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June 30, 2001

The Last Partnerships: Inside the Great Wall Street Money Dynasties by Charles R. Geisst (McGraw Hi

By Gregory Bresiger

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  • The Last Partnerships: Inside the Great Wall Street Money Dynasties by Charles R. Geisst (McGraw Hi
  • Page 2

Partnerships built Wall Street. And the rest of the American economy. Today the scions of these partnerships are financing much of the rest of the world, including some of the poor fish who for generations were believers in the hocus pocus of those who railed that markets equaled exploitation and investment bankers should be stood up against a wall.

Corporations and publicly traded companies, the business entities that now dominate our lives, were unknown quantities in the early 19th century. Just about all the great securities firms and investment banking shops used the partnership form at the beginning of their existence.

Background History

What were these partnerships? This excellent book attempts to briefly answer that question. Eccentric, often cranky, individuals founded and ran partnership firms. These firms financed railroads, found money for new industries and even, on occasion, bailed out the United States government several times in the era between the War of 1812 and the end of World War II.

This was a 130-year period of dramatic growth in the United States. It was a time when the nation transformed itself from a backwoods, agricultural society of yeoman farmers to a mature industrial nation, which inherited the throne of the wealthiest nation on the planet along with a standard of living that much of the rest of the world rivaled.

Many of the partnerships detailed in this book - Goldman Sachs, Lehman, Kidder Peabody, Salomon Brothers, E.F. Hutton, Lazard Freres, J.P. Morgan and Morgan Stanley-helped fund this economic transformation. And these firms were in turn forced by business pressures to transform themselves by adopting the corporate form and going public.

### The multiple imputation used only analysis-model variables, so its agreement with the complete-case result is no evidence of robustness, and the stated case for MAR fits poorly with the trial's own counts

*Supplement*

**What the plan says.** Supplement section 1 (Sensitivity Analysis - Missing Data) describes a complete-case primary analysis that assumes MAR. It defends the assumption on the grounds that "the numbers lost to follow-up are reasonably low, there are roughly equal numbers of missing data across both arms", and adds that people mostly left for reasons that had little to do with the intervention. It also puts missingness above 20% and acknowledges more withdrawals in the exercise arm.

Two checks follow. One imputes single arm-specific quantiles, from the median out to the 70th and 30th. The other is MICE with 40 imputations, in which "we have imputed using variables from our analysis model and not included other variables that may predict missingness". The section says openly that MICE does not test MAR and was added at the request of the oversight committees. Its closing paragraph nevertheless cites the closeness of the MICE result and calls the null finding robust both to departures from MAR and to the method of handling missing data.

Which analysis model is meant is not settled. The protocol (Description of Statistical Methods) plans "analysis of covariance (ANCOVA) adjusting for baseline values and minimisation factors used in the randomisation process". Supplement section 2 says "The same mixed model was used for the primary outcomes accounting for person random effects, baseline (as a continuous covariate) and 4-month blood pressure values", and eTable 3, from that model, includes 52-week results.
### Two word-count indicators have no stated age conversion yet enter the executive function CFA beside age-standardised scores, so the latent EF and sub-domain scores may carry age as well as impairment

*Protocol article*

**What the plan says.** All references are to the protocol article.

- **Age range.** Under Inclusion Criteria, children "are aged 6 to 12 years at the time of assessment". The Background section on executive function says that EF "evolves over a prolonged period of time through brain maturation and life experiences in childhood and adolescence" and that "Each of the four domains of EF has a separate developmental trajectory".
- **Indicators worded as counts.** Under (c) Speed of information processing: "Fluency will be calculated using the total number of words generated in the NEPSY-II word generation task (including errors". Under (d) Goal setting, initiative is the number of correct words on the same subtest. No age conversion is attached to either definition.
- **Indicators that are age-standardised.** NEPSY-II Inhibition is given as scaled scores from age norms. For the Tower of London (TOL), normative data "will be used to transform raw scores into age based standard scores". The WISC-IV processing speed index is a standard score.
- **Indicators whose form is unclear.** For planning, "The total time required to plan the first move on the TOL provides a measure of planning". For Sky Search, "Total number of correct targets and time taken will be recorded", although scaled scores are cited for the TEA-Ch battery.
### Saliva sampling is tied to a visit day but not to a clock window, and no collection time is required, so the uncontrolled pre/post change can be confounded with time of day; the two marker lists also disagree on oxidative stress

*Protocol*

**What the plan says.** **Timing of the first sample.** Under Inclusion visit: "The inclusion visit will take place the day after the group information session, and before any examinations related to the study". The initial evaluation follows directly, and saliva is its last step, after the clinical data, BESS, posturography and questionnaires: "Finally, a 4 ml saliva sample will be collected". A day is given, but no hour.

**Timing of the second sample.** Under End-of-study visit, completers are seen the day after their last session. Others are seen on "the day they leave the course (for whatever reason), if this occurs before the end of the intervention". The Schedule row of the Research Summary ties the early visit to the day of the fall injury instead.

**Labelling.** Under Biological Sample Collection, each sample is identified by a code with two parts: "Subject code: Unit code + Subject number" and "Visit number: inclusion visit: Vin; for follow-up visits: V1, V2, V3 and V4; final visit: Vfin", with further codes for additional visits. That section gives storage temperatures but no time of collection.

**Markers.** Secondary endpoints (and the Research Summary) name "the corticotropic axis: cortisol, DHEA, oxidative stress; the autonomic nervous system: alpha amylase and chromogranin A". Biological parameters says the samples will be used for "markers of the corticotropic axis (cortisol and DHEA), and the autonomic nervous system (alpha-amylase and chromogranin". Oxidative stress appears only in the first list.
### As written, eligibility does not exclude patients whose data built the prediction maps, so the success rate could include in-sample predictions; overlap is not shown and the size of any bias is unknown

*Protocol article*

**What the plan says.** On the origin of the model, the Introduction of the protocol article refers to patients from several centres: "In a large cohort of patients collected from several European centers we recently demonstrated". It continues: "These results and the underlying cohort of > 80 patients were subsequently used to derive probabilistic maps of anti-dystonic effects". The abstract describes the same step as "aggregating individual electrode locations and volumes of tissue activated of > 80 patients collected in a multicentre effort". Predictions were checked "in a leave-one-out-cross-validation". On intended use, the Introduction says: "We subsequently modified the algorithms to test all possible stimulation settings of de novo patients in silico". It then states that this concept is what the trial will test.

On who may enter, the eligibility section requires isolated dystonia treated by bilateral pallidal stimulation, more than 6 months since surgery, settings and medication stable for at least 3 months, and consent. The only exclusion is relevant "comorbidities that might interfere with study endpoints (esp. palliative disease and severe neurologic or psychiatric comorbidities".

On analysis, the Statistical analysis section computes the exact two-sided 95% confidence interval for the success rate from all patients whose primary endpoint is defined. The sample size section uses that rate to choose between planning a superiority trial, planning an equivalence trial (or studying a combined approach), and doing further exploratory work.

There is an interesting parallel that the author doesn't explore: Wall Street went from small, entrepreneurial firms controlled by a handful of investors to big corporations that were funded by tens of thousands of shareholders. At the same time, America went from Jeffersonian society, a nation of decentralized, quasi-libertarian government that often looked to the states to govern themselves to a highly centralized, big government in which Washington was expected to do everything from provide endless social welfare services and micro manage American society to an extent that even some of the welfare state zealots today wonder if maybe our masters on the Potomac's wholesale social engineering hadn't gone too far.

At the same time that Washington was growing ever bigger - and selling the Babbitts throughout the nation on the nonsensical notion that it, and it alone, was the savior, an idea that still finds favor among many of our credulous elites - Wall Street in the mid and late 20th century was moving away from the individual owner. The partnership couldn't hack it in this kind of world, Geisst writes.

"Traditionally, partnerships had allowed the individual partners to cash out when they retired or occasionally to tap the partnership pools for money," he writes of Lehman, which faced pressures because of its partnership form in the past World War II period.